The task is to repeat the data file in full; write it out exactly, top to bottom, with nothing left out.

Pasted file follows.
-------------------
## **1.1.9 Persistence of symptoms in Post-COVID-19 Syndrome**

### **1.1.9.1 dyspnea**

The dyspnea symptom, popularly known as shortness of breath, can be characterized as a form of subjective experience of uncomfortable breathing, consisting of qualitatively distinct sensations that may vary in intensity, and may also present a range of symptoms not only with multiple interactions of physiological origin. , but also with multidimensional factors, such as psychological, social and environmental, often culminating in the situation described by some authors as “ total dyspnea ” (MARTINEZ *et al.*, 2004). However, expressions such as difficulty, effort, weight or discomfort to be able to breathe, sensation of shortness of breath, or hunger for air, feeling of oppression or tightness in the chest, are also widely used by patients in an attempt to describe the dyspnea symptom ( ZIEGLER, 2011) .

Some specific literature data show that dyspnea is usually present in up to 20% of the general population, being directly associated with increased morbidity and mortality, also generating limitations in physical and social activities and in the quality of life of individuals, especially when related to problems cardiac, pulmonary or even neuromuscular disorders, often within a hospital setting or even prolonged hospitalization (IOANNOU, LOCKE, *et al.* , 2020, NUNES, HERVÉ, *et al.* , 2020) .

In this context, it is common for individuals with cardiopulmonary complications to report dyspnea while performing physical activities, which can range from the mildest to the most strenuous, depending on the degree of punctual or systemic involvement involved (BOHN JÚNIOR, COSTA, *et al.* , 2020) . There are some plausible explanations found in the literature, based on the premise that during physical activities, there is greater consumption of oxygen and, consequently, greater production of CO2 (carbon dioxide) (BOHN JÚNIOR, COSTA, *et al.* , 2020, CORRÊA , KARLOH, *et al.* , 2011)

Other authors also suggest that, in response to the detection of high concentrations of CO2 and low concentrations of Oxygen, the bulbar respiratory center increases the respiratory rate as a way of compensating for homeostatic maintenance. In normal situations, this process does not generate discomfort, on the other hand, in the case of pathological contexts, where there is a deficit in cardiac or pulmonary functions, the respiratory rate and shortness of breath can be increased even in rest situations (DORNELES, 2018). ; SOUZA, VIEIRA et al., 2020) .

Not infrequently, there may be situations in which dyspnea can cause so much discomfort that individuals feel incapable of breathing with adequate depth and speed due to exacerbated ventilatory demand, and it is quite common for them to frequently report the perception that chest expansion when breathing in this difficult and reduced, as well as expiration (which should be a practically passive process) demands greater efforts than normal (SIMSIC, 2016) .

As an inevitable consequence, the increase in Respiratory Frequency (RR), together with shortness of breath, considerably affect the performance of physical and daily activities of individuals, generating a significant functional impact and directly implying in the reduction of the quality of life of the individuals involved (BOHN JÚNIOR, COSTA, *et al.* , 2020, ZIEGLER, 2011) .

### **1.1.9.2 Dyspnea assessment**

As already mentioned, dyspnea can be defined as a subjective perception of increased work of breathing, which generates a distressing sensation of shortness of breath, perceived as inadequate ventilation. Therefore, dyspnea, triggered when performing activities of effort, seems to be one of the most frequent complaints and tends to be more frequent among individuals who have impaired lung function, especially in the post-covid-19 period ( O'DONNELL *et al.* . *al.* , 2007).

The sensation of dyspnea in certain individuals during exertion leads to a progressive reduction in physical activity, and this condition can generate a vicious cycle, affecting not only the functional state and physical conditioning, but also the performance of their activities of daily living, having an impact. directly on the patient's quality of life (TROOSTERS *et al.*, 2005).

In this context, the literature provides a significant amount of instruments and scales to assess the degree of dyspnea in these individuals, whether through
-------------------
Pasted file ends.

## **1.1.9 Persistence of symptoms in Post-COVID-19 Syndrome**

### **1.1.9.1 dyspnea**

The dyspnea symptom, popularly known as shortness of breath, can be characterized as a form of subjective experience of uncomfortable breathing, consisting of qualitatively distinct sensations that may vary in intensity, and may also present a range of symptoms not only with multiple interactions of physiological origin. , but also with multidimensional factors, such as psychological, social and environmental, often culminating in the situation described by some authors as “ total dyspnea ” (MARTINEZ *et al.*, 2004). However, expressions such as difficulty, effort, weight or discomfort to be able to breathe, sensation of shortness of breath, or hunger for air, feeling of oppression or tightness in the chest, are also widely used by patients in an attempt to describe the dyspnea symptom ( ZIEGLER, 2011) .

Some specific literature data show that dyspnea is usually present in up to 20% of the general population, being directly associated with increased morbidity and mortality, also generating limitations in physical and social activities and in the quality of life of individuals, especially when related to problems cardiac, pulmonary or even neuromuscular disorders, often within a hospital setting or even prolonged hospitalization (IOANNOU, LOCKE, *et al.* , 2020, NUNES, HERVÉ, *et al.* , 2020) .

In this context, it is common for individuals with cardiopulmonary complications to report dyspnea while performing physical activities, which can range from the mildest to the most strenuous, depending on the degree of punctual or systemic involvement involved (BOHN JÚNIOR, COSTA, *et al.* , 2020) . There are some plausible explanations found in the literature, based on the premise that during physical activities, there is greater consumption of oxygen and, consequently, greater production of CO2 (carbon dioxide) (BOHN JÚNIOR, COSTA, *et al.* , 2020, CORRÊA , KARLOH, *et al.* , 2011)

Other authors also suggest that, in response to the detection of high concentrations of CO2 and low concentrations of Oxygen, the bulbar respiratory center increases the respiratory rate as a way of compensating for homeostatic maintenance. In normal situations, this process does not generate discomfort, on the other hand, in the case of pathological contexts, where there is a deficit in cardiac or pulmonary functions, the respiratory rate and shortness of breath can be increased even in rest situations (DORNELES, 2018). ; SOUZA, VIEIRA et al., 2020) .

Not infrequently, there may be situations in which dyspnea can cause so much discomfort that individuals feel incapable of breathing with adequate depth and speed due to exacerbated ventilatory demand, and it is quite common for them to frequently report the perception that chest expansion when breathing in this difficult and reduced, as well as expiration (which should be a practically passive process) demands greater efforts than normal (SIMSIC, 2016) .

As an inevitable consequence, the increase in Respiratory Frequency (RR), together with shortness of breath, considerably affect the performance of physical and daily activities of individuals, generating a significant functional impact and directly implying in the reduction of the quality of life of the individuals involved (BOHN JÚNIOR, COSTA, *et al.* , 2020, ZIEGLER, 2011) .

### **1.1.9.2 Dyspnea assessment**

As already mentioned, dyspnea can be defined as a subjective perception of increased work of breathing, which generates a distressing sensation of shortness of breath, perceived as inadequate ventilation. Therefore, dyspnea, triggered when performing activities of effort, seems to be one of the most frequent complaints and tends to be more frequent among individuals who have impaired lung function, especially in the post-covid-19 period ( O'DONNELL *et al.* . *al.* , 2007).

The sensation of dyspnea in certain individuals during exertion leads to a progressive reduction in physical activity, and this condition can generate a vicious cycle, affecting not only the functional state and physical conditioning, but also the performance of their activities of daily living, having an impact. directly on the patient's quality of life (TROOSTERS *et al.*, 2005).

In this context, the literature provides a significant amount of instruments and scales to assess the degree of dyspnea in these individuals, whether through